Pretty straightforward, but I think we’re just really focusing a bit on just understanding who we are as we enter new phase and letting our values really shape our decisions and our culture. We all would like to think a church is a great place for excellent culture, and we’re really grateful for who we are and where we are. But of course, that always takes energy. Our senior leadership team has just recently worked through Pat Lencioni’s book, The Advantage. I know a lot of people are familiar with his work. He focuses not simply on organizational strength, but on organizational health. And so that’s been a great exercise for us, and we’re in the process now of broadening that conversation to the rest of our church staff. And, yeah, we’re excited about what we’re learning from that.

That sounds great. It’s always good to interact with those new resources coming out. Why don’t you share with us one administrative challenge you’re facing right now that you just haven’t found a great solution for yet?

I think, probably, our biggest challenge right now is to just think about building capacity and not just a physical structure. Again, we’re about to begin a building project, but with that comes capacity for what we anticipate in terms of ministry expansion. That’s not simply budgets and technology and things like that, but it’s developing future lay leadership, and moving from complexity to simplicity in terms of understanding what’s really important, and how we want to set priorities. Again, it’s a fun thing that I’m looking forward to giving more energy too, but I would just say really thinking well and wisely about how to develop ministry capacity. It’s kind of a big thing in front of me right now, administratively.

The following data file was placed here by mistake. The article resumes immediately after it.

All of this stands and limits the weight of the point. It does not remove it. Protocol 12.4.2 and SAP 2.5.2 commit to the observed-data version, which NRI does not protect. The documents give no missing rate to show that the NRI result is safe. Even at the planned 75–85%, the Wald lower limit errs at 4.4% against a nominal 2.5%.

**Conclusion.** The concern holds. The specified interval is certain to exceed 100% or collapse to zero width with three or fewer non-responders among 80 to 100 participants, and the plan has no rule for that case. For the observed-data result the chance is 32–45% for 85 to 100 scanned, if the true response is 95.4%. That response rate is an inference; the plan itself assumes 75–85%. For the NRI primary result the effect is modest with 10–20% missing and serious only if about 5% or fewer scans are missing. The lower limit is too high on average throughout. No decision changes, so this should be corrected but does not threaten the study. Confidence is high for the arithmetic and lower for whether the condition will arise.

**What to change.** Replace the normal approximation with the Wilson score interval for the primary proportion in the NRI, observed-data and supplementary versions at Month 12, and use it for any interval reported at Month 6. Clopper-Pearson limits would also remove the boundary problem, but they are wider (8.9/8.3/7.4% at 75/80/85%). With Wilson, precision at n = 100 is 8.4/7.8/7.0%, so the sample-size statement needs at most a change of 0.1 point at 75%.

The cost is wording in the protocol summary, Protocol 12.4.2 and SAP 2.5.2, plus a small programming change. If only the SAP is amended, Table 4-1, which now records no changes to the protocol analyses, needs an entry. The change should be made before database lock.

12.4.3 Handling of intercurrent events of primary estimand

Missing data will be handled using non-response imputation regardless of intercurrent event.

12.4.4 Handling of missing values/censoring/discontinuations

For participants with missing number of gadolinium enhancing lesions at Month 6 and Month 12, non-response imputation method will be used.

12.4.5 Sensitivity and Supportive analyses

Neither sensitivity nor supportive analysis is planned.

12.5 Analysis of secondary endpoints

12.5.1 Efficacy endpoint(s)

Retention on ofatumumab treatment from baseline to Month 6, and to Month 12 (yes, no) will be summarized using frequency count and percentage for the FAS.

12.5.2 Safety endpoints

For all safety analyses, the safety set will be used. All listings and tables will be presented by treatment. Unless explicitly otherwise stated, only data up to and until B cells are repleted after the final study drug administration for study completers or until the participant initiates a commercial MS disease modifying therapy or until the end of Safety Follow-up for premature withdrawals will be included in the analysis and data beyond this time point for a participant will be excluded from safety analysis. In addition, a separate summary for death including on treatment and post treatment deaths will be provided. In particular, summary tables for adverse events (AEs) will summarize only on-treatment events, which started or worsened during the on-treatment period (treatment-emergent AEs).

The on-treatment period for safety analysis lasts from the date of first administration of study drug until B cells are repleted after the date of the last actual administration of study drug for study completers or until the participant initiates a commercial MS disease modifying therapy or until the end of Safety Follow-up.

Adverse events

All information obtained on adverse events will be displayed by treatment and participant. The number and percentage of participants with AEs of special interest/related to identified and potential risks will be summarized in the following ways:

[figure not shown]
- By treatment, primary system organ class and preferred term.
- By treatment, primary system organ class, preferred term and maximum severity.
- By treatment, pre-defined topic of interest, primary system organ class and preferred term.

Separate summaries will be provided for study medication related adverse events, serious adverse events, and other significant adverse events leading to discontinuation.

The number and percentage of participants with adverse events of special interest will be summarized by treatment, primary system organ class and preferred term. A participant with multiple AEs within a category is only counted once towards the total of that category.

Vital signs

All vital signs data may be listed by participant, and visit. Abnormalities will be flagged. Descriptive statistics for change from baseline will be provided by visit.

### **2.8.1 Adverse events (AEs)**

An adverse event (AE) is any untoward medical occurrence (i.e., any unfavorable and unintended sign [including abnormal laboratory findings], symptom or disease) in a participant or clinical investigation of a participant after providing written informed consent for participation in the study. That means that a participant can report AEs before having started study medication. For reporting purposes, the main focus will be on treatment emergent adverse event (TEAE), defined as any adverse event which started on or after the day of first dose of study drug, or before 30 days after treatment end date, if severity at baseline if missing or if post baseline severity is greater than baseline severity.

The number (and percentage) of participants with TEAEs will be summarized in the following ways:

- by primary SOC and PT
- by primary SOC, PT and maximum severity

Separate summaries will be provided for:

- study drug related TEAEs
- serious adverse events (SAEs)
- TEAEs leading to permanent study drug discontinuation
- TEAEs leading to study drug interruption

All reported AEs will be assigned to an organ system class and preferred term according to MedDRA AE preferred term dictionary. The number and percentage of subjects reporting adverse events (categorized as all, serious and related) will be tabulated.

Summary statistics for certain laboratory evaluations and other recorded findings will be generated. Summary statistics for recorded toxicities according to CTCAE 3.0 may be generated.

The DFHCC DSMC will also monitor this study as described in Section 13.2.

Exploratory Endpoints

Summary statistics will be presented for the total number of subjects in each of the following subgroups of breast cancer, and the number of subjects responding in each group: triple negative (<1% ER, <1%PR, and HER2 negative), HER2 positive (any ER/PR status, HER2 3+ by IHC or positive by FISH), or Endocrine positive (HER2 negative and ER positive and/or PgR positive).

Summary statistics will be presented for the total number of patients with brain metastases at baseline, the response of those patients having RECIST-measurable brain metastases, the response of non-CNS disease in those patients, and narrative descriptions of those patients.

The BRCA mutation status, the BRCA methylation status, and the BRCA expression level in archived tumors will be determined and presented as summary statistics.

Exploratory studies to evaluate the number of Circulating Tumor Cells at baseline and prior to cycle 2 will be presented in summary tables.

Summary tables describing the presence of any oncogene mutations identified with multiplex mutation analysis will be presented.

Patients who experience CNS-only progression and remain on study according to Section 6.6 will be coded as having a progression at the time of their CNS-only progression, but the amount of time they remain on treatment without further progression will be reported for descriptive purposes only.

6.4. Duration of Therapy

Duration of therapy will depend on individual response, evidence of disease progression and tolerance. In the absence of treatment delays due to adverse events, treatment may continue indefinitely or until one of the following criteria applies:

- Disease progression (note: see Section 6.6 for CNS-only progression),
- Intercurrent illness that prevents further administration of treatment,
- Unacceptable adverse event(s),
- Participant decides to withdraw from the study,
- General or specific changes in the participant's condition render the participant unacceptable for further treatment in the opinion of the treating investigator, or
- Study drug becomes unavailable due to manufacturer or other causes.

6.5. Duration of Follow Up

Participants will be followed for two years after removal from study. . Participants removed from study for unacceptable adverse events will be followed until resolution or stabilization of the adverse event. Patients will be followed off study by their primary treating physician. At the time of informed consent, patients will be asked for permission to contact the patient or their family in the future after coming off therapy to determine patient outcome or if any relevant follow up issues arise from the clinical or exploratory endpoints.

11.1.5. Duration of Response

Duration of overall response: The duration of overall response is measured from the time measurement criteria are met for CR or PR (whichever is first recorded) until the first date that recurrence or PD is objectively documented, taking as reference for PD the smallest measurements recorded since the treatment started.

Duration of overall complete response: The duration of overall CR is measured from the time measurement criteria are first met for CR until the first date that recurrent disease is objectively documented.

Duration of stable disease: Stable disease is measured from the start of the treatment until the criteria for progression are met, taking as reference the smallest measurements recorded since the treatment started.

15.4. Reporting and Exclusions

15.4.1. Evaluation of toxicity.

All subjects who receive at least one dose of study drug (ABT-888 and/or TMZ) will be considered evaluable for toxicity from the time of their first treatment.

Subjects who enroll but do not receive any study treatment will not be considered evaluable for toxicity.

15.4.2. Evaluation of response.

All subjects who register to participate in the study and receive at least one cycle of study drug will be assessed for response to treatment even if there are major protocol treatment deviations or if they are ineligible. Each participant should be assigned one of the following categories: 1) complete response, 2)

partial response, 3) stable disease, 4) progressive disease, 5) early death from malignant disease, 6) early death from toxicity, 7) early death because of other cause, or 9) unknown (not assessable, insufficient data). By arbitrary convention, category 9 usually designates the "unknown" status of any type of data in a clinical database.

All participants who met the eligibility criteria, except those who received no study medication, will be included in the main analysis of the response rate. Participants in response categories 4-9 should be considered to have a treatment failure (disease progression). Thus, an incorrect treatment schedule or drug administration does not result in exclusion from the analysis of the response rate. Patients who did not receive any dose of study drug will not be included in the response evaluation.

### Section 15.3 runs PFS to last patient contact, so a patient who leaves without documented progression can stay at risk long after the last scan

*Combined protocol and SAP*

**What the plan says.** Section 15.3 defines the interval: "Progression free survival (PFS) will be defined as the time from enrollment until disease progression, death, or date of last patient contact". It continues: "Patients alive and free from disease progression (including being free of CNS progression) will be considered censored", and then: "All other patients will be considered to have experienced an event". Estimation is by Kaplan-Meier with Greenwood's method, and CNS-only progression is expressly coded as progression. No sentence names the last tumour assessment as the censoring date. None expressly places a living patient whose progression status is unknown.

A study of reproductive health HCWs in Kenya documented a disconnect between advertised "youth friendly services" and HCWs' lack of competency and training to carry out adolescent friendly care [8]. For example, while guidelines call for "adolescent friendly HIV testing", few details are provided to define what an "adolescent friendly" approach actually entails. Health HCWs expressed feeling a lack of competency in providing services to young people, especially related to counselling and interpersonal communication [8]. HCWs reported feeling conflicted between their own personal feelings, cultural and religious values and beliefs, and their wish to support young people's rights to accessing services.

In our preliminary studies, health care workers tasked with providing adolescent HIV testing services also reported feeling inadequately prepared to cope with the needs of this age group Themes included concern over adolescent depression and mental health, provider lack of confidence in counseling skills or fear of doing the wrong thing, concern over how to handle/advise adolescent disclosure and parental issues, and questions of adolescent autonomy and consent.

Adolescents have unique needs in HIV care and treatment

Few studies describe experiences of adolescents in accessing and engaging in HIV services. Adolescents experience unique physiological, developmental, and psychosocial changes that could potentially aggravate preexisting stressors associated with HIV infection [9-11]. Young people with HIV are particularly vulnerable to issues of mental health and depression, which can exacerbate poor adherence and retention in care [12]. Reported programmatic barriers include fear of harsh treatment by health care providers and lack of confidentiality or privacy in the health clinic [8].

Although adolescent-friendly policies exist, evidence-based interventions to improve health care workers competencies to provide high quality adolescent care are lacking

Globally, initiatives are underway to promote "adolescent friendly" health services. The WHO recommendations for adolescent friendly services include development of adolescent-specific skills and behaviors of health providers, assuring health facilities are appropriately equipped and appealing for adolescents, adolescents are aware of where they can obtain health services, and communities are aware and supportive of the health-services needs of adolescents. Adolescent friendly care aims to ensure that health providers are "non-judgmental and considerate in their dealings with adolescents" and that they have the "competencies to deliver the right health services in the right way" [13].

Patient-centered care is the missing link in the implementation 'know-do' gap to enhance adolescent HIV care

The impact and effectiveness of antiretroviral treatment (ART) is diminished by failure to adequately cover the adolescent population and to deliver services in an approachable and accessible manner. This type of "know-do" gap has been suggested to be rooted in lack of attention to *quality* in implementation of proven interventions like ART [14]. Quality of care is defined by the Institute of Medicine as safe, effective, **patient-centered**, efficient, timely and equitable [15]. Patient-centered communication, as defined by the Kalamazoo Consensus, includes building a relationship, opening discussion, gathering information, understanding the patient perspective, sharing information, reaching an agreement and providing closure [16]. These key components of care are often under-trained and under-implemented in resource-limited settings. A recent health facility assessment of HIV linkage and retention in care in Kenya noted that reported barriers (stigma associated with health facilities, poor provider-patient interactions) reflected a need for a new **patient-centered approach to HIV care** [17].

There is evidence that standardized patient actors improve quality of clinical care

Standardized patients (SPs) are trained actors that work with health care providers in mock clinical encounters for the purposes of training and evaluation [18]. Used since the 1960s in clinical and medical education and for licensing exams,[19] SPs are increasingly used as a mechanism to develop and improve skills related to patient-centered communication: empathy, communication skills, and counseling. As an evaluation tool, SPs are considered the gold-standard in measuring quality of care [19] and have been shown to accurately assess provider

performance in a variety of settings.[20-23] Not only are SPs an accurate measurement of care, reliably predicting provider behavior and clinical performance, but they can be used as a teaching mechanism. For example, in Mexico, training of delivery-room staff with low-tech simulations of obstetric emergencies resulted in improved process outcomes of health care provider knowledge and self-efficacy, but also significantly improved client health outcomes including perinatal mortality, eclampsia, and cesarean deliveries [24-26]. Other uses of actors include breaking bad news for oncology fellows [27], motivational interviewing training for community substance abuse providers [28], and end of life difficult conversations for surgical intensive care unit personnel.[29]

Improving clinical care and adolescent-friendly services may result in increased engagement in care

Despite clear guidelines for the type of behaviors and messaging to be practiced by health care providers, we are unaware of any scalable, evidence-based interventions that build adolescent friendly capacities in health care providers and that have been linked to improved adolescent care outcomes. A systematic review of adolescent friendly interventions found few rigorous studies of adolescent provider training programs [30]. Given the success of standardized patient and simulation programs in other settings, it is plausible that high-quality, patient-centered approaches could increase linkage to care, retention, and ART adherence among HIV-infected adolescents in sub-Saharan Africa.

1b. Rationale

Yeah. When you’re thinking about how to scale things, how to make things bigger, it’s always a bit challenging to think through. Typically, technology is that subject that we like to dovetail into thinking about how to scale things are in. What are the tools you guys use there at PCPC that help you out?

Personally, I live by Evernote. My whole world exists in Evernote and that’s just a great resource to me. We use Wunderlist. Some of the people that I work the closest with, we share task and information through Wunderlist. I would say, in terms of organizational-wide, we’re in a posture right now to learn. We’ve got some great outside help as we’re working through what our IT needs will be, going forward with our campus expansion. And so I’m just kind of taking the posture of help me know what I don’t know. I feel like we have a long way to go there and looking forward to seeing what we’ll learn.

Well, Jeff, why don’t you close us out here by giving some encouragement to other pastors listening in that are at a different phase, reaching different dynamic? What’s something common you can share with them?

I guess for me, the most important thing is just, gosh, we just have to stay grounded in our identity in Christ. I think the role of the Executive Pastor, of the Executive Director, every day, is full of highs and lows. You can have a great day or maybe not such a great day. So I just think it is so important to be careful not to let our whole identity get wrapped up in our jobs and what we do.  Just to keep growing in the emotional intelligence. It easy to fall into the task side versus the people side, but we’re here to serve people. I just think some of those basic things that we really know to be true, but I think for me, it’s always good to have that reminder. So I guess that’s a couple of things that stand out for me.

Yeah, I know. It’s great. We, Jeff, it’s been great to speak with you. There’s a lot of insights to take away from this. I’m excited about what you guys are doing at Park Cities and I encourage you to keep on doing good work.

Neil, thanks for all you’re doing.